A report by consultants Gardner Pinfold finds that land-based closed containment (LBCC) technology in Nova Scotia need to achieve a certain scale before they become profitable
Halifax, N.S. – How viable is it to farm Atlantic salmon in land-based closed containment systems (LBCC)?
It all depends on scale, says a recently released independent report by Gardner Pinfold, a consulting firm in Nova Scotia.
The report, called Feasibility of Land-Based Closed-Containment Atlantic Salmon Operations in Nova Scotia, says LBCC systems for Atlantic salmon have the potential to be financially viable – provided scale economies are achieved and all performance parameters are met.
Systems typically do not approach commercial viability until capacities exceed 2,500 tons. Below this scale, such as 250 tons to 1,000 tons, LBCC systems are unlikely to achieve commercial viability because of the relatively high unit costs attributable to engineering, building, labour and energy use.
The report adds that prevailing salmon prices are not high enough to cover capital and operating costs at smaller scales.
The industry in Nova Scotia has taken an interest in LBCC because conventional marine-based systems threaten those environments.
But LBCC systems operate at an economic disadvantage since much of their cost goes toward creating growing conditions occurring naturally within the ocean, including the chemical properties and temperature of ocean water, as well as current and tidal action that provide waste dispersion services. As the findings of this report make clear, two factors are central to the challenge of overcoming any cost disadvantage: economies of scale and market.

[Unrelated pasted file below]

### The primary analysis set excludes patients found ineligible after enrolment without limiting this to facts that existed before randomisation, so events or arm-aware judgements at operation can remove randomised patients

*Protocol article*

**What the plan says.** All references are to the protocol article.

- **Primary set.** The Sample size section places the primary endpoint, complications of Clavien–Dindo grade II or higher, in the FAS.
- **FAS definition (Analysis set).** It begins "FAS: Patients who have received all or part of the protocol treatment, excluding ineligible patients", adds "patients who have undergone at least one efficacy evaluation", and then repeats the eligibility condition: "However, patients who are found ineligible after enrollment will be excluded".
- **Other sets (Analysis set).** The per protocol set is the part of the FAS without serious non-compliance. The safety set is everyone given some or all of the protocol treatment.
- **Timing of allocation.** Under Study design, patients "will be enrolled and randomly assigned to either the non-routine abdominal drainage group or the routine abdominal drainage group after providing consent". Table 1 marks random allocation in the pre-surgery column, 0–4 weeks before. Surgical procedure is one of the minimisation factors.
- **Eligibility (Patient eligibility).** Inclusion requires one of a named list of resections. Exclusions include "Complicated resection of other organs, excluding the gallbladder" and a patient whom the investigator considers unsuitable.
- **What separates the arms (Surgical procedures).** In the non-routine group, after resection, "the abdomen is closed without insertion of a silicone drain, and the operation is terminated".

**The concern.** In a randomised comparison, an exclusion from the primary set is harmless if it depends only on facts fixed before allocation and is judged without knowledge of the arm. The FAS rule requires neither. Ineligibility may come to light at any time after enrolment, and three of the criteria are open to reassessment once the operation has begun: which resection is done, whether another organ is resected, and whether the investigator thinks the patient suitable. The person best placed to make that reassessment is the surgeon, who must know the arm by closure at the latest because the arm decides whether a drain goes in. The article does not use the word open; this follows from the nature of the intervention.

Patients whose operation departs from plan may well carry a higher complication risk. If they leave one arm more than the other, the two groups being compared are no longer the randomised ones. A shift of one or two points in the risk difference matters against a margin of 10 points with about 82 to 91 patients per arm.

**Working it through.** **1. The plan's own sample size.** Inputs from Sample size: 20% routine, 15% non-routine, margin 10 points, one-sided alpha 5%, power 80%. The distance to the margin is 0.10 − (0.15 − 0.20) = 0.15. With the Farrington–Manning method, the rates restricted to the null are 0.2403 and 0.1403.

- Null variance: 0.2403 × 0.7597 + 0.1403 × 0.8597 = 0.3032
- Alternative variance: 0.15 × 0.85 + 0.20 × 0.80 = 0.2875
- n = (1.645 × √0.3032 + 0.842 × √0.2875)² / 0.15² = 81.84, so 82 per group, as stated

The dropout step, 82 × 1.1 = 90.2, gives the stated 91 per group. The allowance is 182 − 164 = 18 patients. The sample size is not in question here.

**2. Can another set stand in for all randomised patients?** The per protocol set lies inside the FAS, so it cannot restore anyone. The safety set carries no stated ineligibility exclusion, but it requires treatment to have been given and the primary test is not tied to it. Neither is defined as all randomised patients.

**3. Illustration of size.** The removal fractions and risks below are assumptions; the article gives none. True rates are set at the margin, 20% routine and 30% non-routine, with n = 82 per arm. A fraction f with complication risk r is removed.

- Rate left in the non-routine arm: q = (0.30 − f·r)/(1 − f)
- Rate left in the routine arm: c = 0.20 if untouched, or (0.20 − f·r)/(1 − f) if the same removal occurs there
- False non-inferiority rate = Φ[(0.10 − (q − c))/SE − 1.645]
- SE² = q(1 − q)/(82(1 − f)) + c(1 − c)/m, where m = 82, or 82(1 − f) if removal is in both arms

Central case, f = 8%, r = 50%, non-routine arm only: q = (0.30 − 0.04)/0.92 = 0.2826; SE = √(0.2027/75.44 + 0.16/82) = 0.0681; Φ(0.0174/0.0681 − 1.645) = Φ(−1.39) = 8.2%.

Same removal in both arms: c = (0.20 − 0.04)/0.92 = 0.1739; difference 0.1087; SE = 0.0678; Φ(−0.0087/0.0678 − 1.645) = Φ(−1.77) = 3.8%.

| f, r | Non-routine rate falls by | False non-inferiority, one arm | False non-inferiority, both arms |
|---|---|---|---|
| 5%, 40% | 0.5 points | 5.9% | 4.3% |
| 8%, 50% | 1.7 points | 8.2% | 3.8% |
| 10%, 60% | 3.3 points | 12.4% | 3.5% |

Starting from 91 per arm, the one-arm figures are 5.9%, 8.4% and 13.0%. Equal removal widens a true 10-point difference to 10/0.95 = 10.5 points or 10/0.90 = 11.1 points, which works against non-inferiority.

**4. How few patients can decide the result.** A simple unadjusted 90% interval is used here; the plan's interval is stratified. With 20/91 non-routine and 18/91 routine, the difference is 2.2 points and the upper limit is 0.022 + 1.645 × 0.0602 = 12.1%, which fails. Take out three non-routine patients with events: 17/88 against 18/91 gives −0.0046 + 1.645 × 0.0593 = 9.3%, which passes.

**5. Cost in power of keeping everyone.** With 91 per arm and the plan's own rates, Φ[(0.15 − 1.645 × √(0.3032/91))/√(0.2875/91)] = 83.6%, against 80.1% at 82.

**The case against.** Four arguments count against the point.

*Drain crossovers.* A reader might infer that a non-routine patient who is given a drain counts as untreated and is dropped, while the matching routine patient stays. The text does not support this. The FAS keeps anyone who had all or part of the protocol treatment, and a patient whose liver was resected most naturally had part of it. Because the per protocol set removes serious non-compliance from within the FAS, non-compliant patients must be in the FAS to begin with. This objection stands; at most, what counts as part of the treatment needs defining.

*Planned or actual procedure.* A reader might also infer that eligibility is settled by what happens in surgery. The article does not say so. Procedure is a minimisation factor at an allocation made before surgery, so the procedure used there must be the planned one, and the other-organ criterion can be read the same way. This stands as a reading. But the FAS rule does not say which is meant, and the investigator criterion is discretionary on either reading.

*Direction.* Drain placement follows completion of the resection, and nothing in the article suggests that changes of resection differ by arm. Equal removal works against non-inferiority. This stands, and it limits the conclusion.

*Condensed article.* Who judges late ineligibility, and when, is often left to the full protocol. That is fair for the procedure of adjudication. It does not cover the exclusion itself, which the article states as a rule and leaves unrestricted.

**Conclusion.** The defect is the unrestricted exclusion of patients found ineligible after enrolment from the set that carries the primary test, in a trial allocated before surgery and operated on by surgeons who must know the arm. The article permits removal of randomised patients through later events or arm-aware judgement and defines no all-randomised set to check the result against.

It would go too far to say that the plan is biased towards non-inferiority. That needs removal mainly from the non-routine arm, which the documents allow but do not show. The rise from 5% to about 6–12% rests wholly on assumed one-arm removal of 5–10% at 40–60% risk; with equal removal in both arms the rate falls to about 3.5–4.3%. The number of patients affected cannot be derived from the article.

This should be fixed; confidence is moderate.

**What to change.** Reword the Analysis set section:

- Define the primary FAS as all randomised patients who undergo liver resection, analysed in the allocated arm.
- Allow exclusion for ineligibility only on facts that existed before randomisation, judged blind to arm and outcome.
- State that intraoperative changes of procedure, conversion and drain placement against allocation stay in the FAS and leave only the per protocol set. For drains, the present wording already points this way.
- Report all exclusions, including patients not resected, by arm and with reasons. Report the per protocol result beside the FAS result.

There is one factor, however, that may have a significant role to play.
The TruroDaily.com reports that the issue for LBCC feasibility lies more with flaws in how aquaculture is regulated in the province and the external costs associated with farming fish on land.
Susanna Fuller, a co-ordinator at the Ecology Action Centre, told the TruroDaily.com that open-net aquaculture doesn’t have to pay for “externalities.” For instance, LBCC has to pay for waste, electricity and oxygen. Fish farms that use open-net pens avoid these costs by using the marine ecosystem for free.
Others in the industry, such as the Atlantic Canada Fish Farmers Association, agree that the return on investment for LBCC systems “just isn’t there,” reports the TruroDaily.com.
The association also points out that when you remove an open-water farm, that environment returns to its “baseline state” in six months to a year. That isn’t necessarily the case with LBCC systems, says TruroDaily.com.
For more on the report, visit: http://novascotia.ca/fish/